‘He who does not know the Chilean forests, does not know the planet.’ – Pablo Neruda.
I captured the above poetic image while exploring the wilderness of Torres Del Paine – Chilean Patagonia. These beautiful animals are Guanacos. A Guanaco is a camelid native to South America. It roams its land freely. Guanacos are related to Ilamas but are considered wild species whereas Ilamas can be domesticated. It is very common to see Guanacos in scores and in togetherness.
These images are a few among many. The surreality of this memory makes me look forward to my next South American adventure!
See that cup I’m holding? Inside is what indigenous South Americans call the drink of gods! A few sips and you will experience the stimulus of coffee and the euphoria of chocolate (with tea health benefits!). I remember it had a strange bitter taste but for some reason I kept wanting more. Maybe it was the sacred tradition behind it. Maybe it was the way it was served, and the way it was shared between friends. I remember humility surrounding us. Or maybe it was that particular day in that particular photo when Patagonia’s trademark wind (the strongest you’ll every experience) was dancing around us, romanticising my very first tasting experience. AAnyway, I fell in love.
It’s a traditional drink in Argentina, Paraguay, Uruguay, and Brazil and it is quite common in parts of Chile and Bolivia. What I didn’t know but do now is that it can also be found in this part of the world – Lebanon and Syria! In abundance too! MATE.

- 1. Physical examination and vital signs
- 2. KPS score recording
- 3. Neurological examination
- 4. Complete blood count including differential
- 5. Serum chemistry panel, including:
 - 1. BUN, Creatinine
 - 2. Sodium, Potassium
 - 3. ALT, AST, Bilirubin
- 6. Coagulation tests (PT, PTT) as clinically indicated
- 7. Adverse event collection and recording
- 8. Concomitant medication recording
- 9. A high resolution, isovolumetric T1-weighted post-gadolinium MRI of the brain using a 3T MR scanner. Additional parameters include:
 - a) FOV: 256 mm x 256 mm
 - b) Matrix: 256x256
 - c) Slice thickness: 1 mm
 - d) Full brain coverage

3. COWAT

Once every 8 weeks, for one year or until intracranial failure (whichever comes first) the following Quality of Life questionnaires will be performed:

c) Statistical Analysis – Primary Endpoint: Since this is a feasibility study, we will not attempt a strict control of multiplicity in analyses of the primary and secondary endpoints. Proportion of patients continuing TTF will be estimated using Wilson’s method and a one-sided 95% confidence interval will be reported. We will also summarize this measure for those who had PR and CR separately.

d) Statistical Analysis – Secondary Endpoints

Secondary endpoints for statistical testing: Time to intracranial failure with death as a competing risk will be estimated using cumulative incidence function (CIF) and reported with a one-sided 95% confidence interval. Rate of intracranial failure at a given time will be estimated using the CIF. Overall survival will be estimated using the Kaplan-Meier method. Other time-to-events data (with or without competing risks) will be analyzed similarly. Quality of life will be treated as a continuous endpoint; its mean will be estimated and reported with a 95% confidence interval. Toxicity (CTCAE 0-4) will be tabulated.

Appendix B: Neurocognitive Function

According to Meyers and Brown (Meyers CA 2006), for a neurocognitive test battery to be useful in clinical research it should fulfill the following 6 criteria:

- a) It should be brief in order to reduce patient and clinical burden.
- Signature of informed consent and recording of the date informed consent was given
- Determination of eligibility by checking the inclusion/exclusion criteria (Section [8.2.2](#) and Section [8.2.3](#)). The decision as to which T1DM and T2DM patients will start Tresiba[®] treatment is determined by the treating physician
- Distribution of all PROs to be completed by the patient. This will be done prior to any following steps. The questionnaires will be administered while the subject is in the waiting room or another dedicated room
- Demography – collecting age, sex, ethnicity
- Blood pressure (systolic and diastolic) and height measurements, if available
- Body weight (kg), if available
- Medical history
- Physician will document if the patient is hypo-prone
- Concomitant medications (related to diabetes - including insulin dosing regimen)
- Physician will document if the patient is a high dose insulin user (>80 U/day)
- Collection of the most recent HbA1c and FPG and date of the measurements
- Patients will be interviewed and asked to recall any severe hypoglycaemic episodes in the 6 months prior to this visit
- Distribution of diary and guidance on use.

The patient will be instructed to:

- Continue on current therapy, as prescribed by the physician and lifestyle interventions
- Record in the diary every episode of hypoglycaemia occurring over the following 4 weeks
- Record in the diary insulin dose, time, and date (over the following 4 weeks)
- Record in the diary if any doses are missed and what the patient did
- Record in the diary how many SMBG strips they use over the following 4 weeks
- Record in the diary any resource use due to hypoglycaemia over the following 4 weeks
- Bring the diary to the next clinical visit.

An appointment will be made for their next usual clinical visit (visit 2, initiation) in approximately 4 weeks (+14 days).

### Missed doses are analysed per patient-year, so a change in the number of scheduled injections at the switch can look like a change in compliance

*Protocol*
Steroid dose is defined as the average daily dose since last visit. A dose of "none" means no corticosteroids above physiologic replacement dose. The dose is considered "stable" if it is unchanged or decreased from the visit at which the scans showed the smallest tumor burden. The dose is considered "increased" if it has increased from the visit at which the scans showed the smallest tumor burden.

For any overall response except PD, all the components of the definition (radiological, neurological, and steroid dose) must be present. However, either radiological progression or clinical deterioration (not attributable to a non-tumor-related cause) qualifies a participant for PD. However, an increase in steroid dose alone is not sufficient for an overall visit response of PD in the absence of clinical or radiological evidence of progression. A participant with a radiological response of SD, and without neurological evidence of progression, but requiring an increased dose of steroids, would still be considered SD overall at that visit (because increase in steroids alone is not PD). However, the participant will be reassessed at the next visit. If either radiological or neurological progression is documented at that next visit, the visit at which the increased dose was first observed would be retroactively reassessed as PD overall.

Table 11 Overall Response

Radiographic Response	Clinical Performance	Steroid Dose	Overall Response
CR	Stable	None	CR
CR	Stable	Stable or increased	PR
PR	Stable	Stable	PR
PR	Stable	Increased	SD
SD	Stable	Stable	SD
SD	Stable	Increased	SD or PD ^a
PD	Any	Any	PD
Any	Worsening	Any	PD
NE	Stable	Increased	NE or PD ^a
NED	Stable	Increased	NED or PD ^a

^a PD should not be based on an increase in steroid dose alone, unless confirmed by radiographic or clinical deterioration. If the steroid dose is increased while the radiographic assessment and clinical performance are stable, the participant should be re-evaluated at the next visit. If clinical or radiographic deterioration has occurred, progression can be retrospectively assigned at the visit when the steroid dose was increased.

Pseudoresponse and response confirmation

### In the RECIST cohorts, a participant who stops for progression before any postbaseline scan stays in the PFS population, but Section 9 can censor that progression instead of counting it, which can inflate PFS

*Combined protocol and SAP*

Contents:Mateine (an analog of caffeine), made by an infusion of dried leaves of yerba mate.
Chile impressed me. For numerous reasons (you can Google them), and for very personal ones. Did you know that the Palestinian community in Chile is the largest outside of the Arab world? Up to half a million. How about this – did you know Chilean Palestinians have a professional football club in Santiago founded almost a 100 years ago? Some of you do: the ‘great’ Club Deportivo Palestino! I bet not many of you know this: go to Chile, speak to a Chilean, say you are a Palestinian / Emarati living in Dubai and just watch his or her expression, followed by a pleasant reaction and warm words. I felt incredibly welcomed.
Without exaggeration, almost every person I met there proudly told me he or she knew a Chilean whose parents/grandparents are from Palestine. And most of them continued with this theme: they’re are as Chilean as can be, but with a passion, a subdued nostalgia – that of a Palestinian in exile.
But I am not just writing about Chile and Palestinians. What prompted this introduction is my love for the devoted ‘son’ of Chile. You must all know him. He is an artist whose heart was always consumed by passion. He is a poet of love whose soul was always with the people. He was a lover of everything Chilean from its land, its people, its flora and fauna. He was born in 1904 and died at the age of 69, making him a witness of the most decisive events of his century. He shared the World Peace Prize with Paul Robeson and Pablo Picasso, 1950. He received a Nobel prize in literature, 1971. He wrote volumes and volumes of poetry (naturally leaving us with some not-so-good poetry) but also leaving us with 100s of unforgettable ones.
I visited his home in Santiago. And there I felt his aura and found him everywhere and in everything. He was in all his peculiar furniture (arranged cleverly to entertain many friends), in all his ornaments, his paintings, his books – and of course in his writing sanctuary. All testaments for his love of Chile. Read beyond ‘Tonight I can write’ and ‘I like for you to be still’. Get to know the man behind the poet. You will find a man whose abiding devotion to Chile is fathomless. Pablo Neruda.